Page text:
Updated: a day ago
When they were in their later years, my parents experienced serious health issues that impeded their ability to get around easily, so as a result I began to take on the role of caregiver in the sense that I would shop for them and clean their home. When my mother died quite unexpectedly, I had to assume the care support that she had been providing for my father who was wheelchair bound. My siblings played an important role in regular visits and phone calls which was so helpful but honestly I wish I had read Sue Ryan's book, Our Journey Together - 5 Steps to Navigate Your Caregiving Journey , before I became the primary caregiver. Sue shares valuable insight on how to not 'lose oneself' in the process of caregiving and how to avoid becoming overwhelmed.
Many of the students in my classes are at the point in their lives where they are either caring for an elderly parent or a spouse or will be in the near future. I asked Susan to address my fitness group in the hope that she might be able to offer suggestions on how to alter routines and behaviour in a way that would allow us to serve our loved ones better.
Here are my main takeaways from Susan's lecture:
Understanding our personality type can help us to understand how we will most likely react under stress so we can plan properly. Sue recommends taking the Enneagram Personality Test as it will help us to understand our perspective on the world, how we think, how we feel and how we deal with stress and make decisions. Armed with this information we can then choose the best path for ourselves by recruiting specialists etc., to handle the tasks that we cannot. We should not try to 'do it all' simply because we have become someone's caregiver.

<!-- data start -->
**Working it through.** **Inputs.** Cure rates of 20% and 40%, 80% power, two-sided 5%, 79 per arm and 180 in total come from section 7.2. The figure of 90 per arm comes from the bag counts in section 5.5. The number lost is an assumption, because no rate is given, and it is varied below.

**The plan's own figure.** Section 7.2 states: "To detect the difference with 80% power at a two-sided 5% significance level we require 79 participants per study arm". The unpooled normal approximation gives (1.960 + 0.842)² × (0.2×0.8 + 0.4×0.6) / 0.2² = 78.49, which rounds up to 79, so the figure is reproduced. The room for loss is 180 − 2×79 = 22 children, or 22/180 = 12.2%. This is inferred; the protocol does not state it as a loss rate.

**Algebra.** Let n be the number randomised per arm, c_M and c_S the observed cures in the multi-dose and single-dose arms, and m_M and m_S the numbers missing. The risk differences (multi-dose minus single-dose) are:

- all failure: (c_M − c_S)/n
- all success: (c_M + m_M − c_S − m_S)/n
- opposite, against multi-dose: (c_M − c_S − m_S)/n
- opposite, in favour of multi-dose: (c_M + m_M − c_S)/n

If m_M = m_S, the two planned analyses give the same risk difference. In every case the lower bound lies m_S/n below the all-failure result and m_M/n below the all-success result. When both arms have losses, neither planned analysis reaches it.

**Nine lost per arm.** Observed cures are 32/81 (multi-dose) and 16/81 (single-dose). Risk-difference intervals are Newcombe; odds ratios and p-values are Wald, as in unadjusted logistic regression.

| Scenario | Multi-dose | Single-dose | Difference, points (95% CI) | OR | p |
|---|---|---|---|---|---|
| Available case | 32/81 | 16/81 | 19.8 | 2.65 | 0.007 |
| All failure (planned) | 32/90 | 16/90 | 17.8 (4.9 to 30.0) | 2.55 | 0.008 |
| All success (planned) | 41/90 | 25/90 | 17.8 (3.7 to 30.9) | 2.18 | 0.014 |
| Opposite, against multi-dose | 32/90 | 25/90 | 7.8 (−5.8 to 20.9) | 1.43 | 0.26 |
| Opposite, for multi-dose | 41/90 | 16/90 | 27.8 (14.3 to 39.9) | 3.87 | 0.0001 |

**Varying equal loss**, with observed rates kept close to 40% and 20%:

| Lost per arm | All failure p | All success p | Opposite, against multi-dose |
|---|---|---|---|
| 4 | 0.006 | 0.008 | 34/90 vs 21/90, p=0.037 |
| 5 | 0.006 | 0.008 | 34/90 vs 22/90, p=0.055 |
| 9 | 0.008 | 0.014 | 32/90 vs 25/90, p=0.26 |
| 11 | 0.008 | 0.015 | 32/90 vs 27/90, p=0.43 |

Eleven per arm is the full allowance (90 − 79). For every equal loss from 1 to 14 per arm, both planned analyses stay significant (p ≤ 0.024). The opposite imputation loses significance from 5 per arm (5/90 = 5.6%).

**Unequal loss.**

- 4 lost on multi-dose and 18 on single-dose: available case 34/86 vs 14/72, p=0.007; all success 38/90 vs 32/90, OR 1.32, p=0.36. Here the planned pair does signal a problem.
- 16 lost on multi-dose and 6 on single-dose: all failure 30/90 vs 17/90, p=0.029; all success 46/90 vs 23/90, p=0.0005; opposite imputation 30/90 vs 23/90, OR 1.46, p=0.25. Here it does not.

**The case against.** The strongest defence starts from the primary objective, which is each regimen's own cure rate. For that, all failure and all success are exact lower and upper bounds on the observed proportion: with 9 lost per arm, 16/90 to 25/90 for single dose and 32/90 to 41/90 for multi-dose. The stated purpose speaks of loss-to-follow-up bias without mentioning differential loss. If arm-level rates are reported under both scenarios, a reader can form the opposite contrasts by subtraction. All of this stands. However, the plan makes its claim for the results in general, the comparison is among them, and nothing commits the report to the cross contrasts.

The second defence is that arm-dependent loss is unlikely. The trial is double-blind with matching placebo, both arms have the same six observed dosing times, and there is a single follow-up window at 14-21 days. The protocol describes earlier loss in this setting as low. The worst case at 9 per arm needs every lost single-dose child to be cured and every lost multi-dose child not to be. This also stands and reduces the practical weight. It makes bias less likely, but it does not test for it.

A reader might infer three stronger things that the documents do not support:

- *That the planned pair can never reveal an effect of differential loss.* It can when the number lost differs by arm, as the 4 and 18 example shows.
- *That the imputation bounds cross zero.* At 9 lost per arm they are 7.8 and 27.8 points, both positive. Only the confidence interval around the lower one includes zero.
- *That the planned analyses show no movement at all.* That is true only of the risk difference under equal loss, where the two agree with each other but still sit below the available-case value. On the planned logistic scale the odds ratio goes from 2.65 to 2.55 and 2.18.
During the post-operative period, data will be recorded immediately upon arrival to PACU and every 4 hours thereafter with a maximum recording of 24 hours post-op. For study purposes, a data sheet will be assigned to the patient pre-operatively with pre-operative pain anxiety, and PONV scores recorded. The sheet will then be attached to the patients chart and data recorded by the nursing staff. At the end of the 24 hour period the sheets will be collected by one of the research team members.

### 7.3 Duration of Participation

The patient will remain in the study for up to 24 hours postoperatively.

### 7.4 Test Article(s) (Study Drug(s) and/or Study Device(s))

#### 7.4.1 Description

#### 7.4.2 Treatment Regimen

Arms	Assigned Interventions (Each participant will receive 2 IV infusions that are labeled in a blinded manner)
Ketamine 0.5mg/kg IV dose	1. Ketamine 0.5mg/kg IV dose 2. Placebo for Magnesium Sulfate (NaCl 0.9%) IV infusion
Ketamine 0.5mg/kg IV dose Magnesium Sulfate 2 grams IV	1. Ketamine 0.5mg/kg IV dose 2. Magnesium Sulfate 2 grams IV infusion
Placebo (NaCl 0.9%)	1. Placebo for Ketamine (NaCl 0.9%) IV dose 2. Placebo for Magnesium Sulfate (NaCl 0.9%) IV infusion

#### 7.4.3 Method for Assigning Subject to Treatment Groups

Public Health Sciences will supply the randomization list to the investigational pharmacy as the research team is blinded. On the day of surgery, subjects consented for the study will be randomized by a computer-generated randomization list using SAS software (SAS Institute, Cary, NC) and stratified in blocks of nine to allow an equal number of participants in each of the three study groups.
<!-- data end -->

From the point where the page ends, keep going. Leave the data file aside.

We will have a unique perspective on the situation confronting us and it is best to avoid adopting someone else's. For example, someone may look upon your particular situation in a negative way, but we can choose to reframe it a positive light.
In her book Susan tells us about a meeting she had with a psychiatrist about her husbands diagnosis of dementia. The doctor expressed her sadness at the diagnosis saying that "dementia is a horrible, dreadful, awful debilitating disease." Susan chose not to accept the psychiatrists perception because it overwhelmed her. Instead she chooses to focus on the person instead of the disease. While still honoring the seriousness of the diagnosis, she is better able to see the beauty in the little things that she experiences with her husband.
We need to be wary of telling anyone that their particular situation is awful. We should never say, 'poor you' as this can make someone we love feel worse about the task at hand. I am particularly sensitive to this because I am neither poor monetarily or poor in character. We should actively listen and offer supportive words of encouragement instead of highlighting what the person already knows, that they are facing a tough challenge. And if someone uses words that make us feel badly, we can switch them up and change the whole tone of the conversation. For example when I asked Susan to come and talk to us about her husband I said, 'who suffers from dementia.' Susan kindly helped me to learn how to say this differently, "Jack is living with the diagnosis of a type of Dementia."